BROTHER DOES NOT ACCEPT I.D. -- see notes attached

Name: Peter Richard Matthes
Rank/Branch: O2/US Air Force
Unit: 44th Tactical Airlift Squadron, Ubon Airfield, Thailand
Date of Birth: 14 March 1943
Home City of Record: Toledo OH
Date of Loss: 24 November 1969
Country of Loss: Laos
Loss Coordinates: 154900N 1064600E (YC902495)
Status (in 1973): Missing in Action
Category: 2
Acft/Vehicle/Ground: C130A
Refno: 1530

Other Personnel in Incident: Michael D. Balamonti; Earl C. Brown; Rexford J.
Dewispelaere; Charles R. Fellenz; Richard O. Ganley; Larry I. Grewell; Donald
L. Wright (all missing)

Source: Compiled from one or more of the following: raw data from U.S.
Government agency sources, correspondence with POW/MIA families, published
sources, interviews. Updated by the P.O.W. NETWORK.


SYNOPSIS: On November 24, 1969, a C130A departed Ubon Airfield, Thailand on an
operational mission over Laos. The crew aboard the aircraft included Maj.
Michael D. Balamonti (the navigator); Capt. Earl C. Brown; Capt. Richard O.
Ganley; 1Lt. Peter R. Matthes (the copilot); and Sgts. Donald L. Wright; Larry
I. Grewell; Charles R. Fellenz; and Rexford J. DeWispelaere.

While on the mission, near Ban Bac, Savannakhet Province, Laos, the C130 was
observed to be struck by several rounds of 37mm anti-aircraft fire, burst into
flames, crash to the ground, and explode on impact. All the crew was declared
Missing in Action, but due to enemy presence in the area, it was strongly felt
that the enemy could account for them. It was not determined whether the crew
died or survived the crash of the aircraft.

The crew of the C130 are among nearly 600 Americans who were lost in Laos. When
Dr. Henry Kissinger negotiated President Nixon's Peace Agreements in Paris in
1973, ending American involvement in the Vietnam War, the Americans lost in
Laos were forgotten. Kissinger did not negotiate for them, even though several
were known to be Prisoners of War, and some 125 of them were known to have
survived their loss incidents. Furthermore, the Pathet Lao stated on several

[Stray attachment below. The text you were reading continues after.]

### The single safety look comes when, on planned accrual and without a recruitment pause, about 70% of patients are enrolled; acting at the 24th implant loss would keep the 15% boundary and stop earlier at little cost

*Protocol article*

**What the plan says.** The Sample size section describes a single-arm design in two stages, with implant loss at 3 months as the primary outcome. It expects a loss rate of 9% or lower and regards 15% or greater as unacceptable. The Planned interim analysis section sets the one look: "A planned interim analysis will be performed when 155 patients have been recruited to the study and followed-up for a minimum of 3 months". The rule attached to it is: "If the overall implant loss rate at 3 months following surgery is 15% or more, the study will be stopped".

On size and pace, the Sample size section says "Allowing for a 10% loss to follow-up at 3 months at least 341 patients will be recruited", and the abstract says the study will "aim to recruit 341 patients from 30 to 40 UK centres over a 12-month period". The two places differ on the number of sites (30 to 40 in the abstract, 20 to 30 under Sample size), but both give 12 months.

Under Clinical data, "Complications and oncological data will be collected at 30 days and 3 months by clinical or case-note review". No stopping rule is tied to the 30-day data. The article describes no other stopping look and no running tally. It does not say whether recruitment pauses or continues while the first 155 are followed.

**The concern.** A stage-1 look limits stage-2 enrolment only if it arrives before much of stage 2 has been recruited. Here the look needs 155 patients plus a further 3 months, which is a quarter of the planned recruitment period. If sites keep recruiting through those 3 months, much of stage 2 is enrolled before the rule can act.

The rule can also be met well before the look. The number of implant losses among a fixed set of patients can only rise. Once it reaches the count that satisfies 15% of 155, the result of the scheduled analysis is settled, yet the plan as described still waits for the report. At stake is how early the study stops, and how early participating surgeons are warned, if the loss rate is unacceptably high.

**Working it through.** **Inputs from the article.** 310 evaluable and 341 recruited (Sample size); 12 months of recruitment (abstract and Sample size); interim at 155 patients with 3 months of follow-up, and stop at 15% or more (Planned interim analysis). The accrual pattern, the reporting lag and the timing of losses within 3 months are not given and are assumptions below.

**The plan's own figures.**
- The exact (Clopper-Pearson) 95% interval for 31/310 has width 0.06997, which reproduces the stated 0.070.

occasions that they held "tens of tens" of American prisoners.

The nearly 600 Americans lost in Laos have never been negotiated for, and not
one American held in Laos was released at the end of the war.

Since the end of the war, nearly 10,000 reports have been received by the U.S.
relating to Americans missing in Southeast Asia. Many authorities believe that
hundreds remain alive today, held captive. Whether the crew of the C130 could
be among them is not known, but it seems certain that there are compelling
questions that need answers. Among them - why did we abandon the men who served
our country? What are we doing to bring them home?

Sun Feb 15 1998

Subject: Peter R. Matthes

Although the military says they have identified my brother,  its a bunch of
crap.  If he died in that crash,  why was his GX2527 outside Dong Vai Prison
in 1992?  I've seen all the remains and there is not one piece of evidence
that he died in the crash.  There is evidence that he may have survived. I
did in fact write to the Secretary of the Air Force that I did not accept
the finding of their review board.  I based this conclusion almost
exclusively on their own evidence.  I am making a web page to present all
the information that CILHI used to reach their conclusions.
The URL is
William Matthes PNOK

May 28 1998

Although  the USAF claims they have identified the members of the C130A
aircraft lost on 11/24/69, their records show that no bones or teeth could
be identified. Their ID is flawed.  Pete's  E&E code (GX2527) was found from
satellite imagery in 1992 outside Dong Vai prison, North Vietnam.  Enemy
records of the shoot-down show only five pilots killed.

Bill Matthes